International Relations Theory
Credits: 8 ECTS
The course has two objectives. Firstly, to provide students with sound knowledge of International Relations theory and its evolution, and help them apply the main theoretical approaches to the study and interpretation of the global order and current political processes within it. Secondly, to reflect on the fundamental questions and issues facing IR scholarship, and how various theories address them.
The course is divided into three parts. The first part (Lectures 1 and 2) contextualise International Relations as an academic discipline within the grander narrative of world history and politics. It explores how such a new field of study (less than 100 years old) has been able to explain so much human history. The second part (Lectures 3-11) explores the main competing theoretical perspectives on international relations, and how they have evolved in collaboration, or competition, with each other. The final part (classes 12-18) considers the main issues that preoccupy all IR scholarship, and shows how different theories address them.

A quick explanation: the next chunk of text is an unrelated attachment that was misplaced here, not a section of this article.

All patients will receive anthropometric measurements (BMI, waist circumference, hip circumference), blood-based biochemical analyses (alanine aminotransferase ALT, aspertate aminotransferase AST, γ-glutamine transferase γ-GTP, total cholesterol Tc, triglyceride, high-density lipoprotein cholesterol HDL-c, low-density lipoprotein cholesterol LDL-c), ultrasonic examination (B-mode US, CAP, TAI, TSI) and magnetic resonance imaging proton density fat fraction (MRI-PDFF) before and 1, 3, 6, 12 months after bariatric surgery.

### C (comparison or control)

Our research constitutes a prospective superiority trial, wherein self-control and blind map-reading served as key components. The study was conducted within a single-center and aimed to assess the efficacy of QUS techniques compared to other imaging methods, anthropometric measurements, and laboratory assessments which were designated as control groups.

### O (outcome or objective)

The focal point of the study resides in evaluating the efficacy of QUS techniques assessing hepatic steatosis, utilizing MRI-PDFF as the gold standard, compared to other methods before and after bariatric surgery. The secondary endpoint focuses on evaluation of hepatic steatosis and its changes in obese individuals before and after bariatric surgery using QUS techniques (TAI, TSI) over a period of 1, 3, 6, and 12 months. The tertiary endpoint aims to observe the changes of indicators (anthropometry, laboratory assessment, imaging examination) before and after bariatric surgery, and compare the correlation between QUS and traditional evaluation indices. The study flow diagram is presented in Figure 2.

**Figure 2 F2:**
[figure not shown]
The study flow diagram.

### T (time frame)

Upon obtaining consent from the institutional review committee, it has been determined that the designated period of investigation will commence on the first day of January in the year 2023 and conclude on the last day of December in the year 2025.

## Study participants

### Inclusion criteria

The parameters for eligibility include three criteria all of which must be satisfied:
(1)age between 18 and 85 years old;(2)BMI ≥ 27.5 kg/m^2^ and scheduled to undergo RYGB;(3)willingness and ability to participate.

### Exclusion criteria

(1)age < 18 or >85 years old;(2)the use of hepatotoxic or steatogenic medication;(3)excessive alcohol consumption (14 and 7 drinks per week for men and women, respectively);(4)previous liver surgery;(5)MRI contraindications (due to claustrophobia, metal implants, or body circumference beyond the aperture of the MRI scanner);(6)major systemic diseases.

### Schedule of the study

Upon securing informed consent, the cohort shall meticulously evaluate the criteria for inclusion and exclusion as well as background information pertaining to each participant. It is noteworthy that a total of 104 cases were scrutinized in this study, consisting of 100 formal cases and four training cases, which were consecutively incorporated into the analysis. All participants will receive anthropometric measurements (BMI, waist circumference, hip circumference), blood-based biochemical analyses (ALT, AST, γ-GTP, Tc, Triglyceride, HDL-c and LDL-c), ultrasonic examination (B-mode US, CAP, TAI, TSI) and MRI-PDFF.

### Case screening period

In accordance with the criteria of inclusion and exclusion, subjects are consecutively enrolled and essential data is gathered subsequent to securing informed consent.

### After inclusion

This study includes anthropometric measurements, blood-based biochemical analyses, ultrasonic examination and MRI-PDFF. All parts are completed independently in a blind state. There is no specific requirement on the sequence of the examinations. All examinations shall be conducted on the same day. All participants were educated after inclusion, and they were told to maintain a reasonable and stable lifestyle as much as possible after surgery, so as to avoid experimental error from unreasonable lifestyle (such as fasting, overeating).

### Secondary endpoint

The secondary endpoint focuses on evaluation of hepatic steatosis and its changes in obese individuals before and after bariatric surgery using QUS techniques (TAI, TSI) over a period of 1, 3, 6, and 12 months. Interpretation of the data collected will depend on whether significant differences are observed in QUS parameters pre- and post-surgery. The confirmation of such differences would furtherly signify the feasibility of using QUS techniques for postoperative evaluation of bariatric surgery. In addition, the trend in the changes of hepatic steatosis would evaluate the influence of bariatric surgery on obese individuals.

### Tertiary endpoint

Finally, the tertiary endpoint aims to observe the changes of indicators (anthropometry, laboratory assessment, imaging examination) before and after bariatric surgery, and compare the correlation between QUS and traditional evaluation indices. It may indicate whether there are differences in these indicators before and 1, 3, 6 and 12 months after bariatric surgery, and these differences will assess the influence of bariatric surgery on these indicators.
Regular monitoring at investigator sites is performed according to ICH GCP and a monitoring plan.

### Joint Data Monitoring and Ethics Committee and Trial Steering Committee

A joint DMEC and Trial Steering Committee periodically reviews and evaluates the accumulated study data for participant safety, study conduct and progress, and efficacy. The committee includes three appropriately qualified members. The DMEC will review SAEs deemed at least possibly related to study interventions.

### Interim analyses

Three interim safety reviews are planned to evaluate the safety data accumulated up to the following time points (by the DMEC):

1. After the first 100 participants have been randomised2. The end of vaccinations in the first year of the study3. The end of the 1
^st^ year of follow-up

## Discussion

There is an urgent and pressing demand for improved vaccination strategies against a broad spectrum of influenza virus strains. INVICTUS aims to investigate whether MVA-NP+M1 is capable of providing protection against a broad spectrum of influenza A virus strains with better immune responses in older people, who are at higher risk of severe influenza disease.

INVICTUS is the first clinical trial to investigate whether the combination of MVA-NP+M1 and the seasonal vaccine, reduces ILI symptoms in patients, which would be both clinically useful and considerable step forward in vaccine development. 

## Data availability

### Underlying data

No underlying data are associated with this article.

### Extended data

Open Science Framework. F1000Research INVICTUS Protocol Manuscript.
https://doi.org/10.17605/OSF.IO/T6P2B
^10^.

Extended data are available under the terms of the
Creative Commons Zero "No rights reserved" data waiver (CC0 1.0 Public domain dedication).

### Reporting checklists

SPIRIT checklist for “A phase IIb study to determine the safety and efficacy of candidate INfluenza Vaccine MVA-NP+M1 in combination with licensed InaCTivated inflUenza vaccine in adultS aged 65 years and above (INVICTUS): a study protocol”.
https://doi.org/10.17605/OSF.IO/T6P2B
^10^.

Fortnightly seminar groups provide students with an opportunity to discuss the themes raised in the previous classes, as well as apply them to contemporary issues in international politics.
The overall grade for this course is calculated based on coursework completed during the semester (50%) and a two-hour exam (50%). Specifically:
- The two-hour exam will require you to answer TWO questions in essay form, from a choice of no less than six.
- The coursework grade is comprised of six separate grades. Students are required to complete three written assignments of 1000-1500 words set by the seminar teachers (four assignments are set and the highest three grades are taken). Each written assignment is worth 10% of the final course grade. All students participate in a two-hour simulation exercise, worth 20% of the final grade. This grade is comprised of (a) the preparation of a strategy paper (5%), (b) performance during the simulation exercise (10%), and (c) a self-evaluation and reflection on the simulation (5%).